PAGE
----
Sir Charles Stanford subjected all music to what he called a ‘piano test’: if it didn’t stand up to being played on the piano, then it wasn’t to be taken seriously. In the case of Debussy, all the French composer’s scores went through a notational stage which, if not specifically designed for piano, could be given a reasonably accurate performance on that instrument. Where ballets were concerned, obviously the choreographer had to rehearse the dancers to the accompaniment of a piano score that conformed to the rhythms and structure of the final orchestral product. The three piano versions recorded here were therefore intimately related to both the compositional and production processes.

Khamma stems from a commission in 1910 for an Egyptian ballet, originally entitled Isis. The project was troubled from the start when Debussy refused to reduce the orchestra from 90 to 40 players. He never heard the work, which was first given its concert performance in 1924. Bavouzet writes, ‘I discovered almost by chance in a Parisian music store, a version for piano of Khamma. This had previously escaped me so what was my surprise when I saw the richness and originality! The virtuosity required is much more subtle than the more obvious. It must give the illusion of more perfect sound levels corresponding to each specific instruments group.’ In the midst of the negotiations over Khamma, Debussy wrote his second ballet, Jeux. Jeux is a highly complex and incomprehensible piece for two hands. Bavouzet notes, ‘In several places what Debussy wrote in the reduction for solo piano is really unplayable. The text is so thin and poor that a small part of the richness of the orchestral version is realised. It was indeed this frustration that prompted me to write some years ago, a version for two pianos today published by Durand. But for this disc I had to make a version for two hands to do justice to the score. I can say that this is probably one of the most difficult works that I have played.’ Two months after the Jeux premiere, Debussy began work on his last ballet, La boîte à joujoux, based on an illustrated children’s story. Debussy embraced the plot, busy ‘extracting secrets from [his daughter] Chouchou’s old dolls and learning to play the side drum’. Within a month the first tableau was done, and he claimed he had ‘tried to be straightforward and even “amusing”, without pretentiousness or pointless acrobatics.’ The following month the piano score was complete.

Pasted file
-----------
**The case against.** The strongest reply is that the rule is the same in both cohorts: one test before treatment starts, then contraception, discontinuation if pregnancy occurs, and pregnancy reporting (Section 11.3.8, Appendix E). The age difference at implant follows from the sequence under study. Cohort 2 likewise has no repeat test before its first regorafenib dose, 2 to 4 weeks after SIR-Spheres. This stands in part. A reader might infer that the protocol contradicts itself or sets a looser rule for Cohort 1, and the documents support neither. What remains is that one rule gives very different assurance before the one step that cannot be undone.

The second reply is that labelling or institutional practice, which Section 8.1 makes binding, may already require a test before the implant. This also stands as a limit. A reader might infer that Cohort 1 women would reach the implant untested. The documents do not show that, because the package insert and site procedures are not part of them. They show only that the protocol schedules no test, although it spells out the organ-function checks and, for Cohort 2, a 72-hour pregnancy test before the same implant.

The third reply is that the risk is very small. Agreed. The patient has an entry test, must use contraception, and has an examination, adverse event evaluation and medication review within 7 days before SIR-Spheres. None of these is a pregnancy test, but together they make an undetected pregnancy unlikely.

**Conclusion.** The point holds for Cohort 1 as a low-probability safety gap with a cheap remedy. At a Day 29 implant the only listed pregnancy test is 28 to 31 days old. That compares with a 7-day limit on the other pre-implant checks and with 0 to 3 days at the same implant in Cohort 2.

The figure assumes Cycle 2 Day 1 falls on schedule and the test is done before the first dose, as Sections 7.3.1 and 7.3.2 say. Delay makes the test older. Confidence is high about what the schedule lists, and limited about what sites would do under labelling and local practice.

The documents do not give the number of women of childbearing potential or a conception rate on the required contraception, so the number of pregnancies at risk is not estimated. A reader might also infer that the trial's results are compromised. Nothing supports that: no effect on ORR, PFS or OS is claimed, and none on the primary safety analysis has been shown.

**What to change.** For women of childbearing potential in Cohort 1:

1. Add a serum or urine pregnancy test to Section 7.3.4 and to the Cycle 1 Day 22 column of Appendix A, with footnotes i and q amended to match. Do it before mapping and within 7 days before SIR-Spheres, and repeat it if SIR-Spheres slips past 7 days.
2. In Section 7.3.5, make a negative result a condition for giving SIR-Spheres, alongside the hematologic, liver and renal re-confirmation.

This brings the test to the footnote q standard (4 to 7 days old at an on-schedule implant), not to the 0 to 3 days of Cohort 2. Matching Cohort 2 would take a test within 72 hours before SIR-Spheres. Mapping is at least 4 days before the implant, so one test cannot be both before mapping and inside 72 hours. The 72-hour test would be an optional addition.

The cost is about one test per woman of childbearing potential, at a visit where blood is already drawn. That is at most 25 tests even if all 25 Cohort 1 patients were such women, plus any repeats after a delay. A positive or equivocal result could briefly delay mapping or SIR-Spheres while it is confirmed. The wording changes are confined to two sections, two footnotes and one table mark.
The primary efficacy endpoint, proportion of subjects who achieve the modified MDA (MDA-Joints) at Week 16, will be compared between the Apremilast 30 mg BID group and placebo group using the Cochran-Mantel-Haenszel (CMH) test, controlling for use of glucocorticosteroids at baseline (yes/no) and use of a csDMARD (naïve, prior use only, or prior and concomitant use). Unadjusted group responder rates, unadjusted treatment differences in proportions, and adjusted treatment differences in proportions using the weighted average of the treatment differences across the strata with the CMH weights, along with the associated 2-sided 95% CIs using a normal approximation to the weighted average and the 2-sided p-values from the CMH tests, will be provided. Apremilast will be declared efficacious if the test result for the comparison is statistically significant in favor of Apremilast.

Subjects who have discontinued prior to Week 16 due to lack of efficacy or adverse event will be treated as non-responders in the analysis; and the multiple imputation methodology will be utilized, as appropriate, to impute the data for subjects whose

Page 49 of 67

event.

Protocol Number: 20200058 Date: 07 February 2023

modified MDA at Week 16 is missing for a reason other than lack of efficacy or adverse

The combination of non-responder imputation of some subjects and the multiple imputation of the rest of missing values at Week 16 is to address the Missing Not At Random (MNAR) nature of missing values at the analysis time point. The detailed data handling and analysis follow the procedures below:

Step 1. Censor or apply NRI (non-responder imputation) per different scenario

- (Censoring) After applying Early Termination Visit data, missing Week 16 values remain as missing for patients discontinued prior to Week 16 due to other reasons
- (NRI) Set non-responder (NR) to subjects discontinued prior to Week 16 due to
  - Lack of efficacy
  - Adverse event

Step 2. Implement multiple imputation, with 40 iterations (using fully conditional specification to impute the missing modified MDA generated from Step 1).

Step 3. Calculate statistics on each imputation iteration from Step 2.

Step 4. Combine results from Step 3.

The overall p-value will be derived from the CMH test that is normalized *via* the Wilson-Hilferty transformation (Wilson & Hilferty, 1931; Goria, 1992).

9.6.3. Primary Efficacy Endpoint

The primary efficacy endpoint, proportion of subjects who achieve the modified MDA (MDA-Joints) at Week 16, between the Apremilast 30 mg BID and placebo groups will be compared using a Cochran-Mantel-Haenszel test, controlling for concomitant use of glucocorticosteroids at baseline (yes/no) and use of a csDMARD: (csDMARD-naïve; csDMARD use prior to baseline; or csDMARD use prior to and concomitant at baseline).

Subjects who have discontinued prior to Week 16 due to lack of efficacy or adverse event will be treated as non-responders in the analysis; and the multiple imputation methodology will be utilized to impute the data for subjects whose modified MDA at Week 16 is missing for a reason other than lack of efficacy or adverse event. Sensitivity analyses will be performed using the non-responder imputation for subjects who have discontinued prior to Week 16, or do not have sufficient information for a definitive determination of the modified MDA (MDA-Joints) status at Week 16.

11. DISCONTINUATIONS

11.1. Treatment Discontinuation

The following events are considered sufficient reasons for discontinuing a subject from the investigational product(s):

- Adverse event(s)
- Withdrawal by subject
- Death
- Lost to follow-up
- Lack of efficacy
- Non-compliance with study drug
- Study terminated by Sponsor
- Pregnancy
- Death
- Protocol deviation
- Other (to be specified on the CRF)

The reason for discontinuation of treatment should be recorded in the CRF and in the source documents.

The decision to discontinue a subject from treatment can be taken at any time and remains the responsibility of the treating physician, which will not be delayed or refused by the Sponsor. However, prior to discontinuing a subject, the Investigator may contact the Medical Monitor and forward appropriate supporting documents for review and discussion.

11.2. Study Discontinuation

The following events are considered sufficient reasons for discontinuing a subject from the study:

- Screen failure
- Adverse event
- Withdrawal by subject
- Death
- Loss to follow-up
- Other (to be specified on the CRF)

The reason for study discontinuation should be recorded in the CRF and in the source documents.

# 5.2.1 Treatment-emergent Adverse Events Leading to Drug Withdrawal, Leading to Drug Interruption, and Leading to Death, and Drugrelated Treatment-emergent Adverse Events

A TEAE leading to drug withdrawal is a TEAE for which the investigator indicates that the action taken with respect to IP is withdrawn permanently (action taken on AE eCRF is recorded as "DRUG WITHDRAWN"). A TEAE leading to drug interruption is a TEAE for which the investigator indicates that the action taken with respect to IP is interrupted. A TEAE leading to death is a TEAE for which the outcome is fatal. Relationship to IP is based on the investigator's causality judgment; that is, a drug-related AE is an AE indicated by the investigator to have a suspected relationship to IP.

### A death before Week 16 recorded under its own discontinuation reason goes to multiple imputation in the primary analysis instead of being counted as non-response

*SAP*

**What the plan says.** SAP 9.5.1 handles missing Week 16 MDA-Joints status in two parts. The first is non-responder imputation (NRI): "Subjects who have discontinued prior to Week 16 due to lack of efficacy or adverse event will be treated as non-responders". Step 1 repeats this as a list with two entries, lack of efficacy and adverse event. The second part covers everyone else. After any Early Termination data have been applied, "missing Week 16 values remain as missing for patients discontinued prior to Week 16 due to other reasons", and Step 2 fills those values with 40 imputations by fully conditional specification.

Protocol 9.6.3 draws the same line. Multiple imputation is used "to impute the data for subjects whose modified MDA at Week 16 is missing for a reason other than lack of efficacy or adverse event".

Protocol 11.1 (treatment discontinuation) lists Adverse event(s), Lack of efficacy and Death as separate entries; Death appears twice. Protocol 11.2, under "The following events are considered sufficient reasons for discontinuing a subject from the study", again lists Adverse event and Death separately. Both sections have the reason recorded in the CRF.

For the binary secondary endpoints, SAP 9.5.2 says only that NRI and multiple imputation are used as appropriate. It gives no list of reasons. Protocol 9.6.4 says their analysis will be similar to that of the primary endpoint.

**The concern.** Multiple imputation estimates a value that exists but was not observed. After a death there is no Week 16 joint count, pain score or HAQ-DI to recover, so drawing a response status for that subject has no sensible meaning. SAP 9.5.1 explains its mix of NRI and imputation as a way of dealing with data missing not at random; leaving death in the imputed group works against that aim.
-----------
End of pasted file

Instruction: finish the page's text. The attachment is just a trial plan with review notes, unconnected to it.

Jean-Efflam concludes, ‘In my opinion the transcriptions can offer greater clarity and organisation of musical discourse. Young conductors have told me that they understood the score of Jeux better after hearing the version for two pianos… for those who do not know these three ballets in their orchestral version, this disc may give them the curiosity to explore the works further.’

“This series has been as much an exploration of the mind of Debussy as a traversal of the works themselves. Bavouzet combines a probing intellect with a sensuality of touch that is enthralling. …a remarkable achievement…” Gramophone Magazine, November 2009

“The work’s prismatic inventiveness and its way of seeming at once discontinuous and a breathless sweep do not need instrumental colour to be forcefully registered, as Bavouzet demonstrates. His accounts of all three pieces are graphic and meticulous.” Sunday Times, 22nd November 2009 ***

“In all three works, Bavouzet's exceptional control, variation of touch and keyboard colour regularly provide new insights, so that he conjures up the evasive, mutable world of Jeux in a way that seems almost as convincing as the composer's own exquisitely dappled scoring.” The Guardian, 19th November 2009 ****

“it’s a musical adventure for everyone, and Bavouzet has more than achieved what he set out to do. Anyone familiar with Debussy’s shimmering orchestral colouration will recognise it translated into piano form, and anyone who isn’t will find their imaginations filling in the blanks.” Charlotte Gardner,, 17th November 2009

“Such vivid colours, such superbly voiced textures and such flair, nuance and richness of atmosphere, who needs orchestras?” Classic FM Magazine, December 2009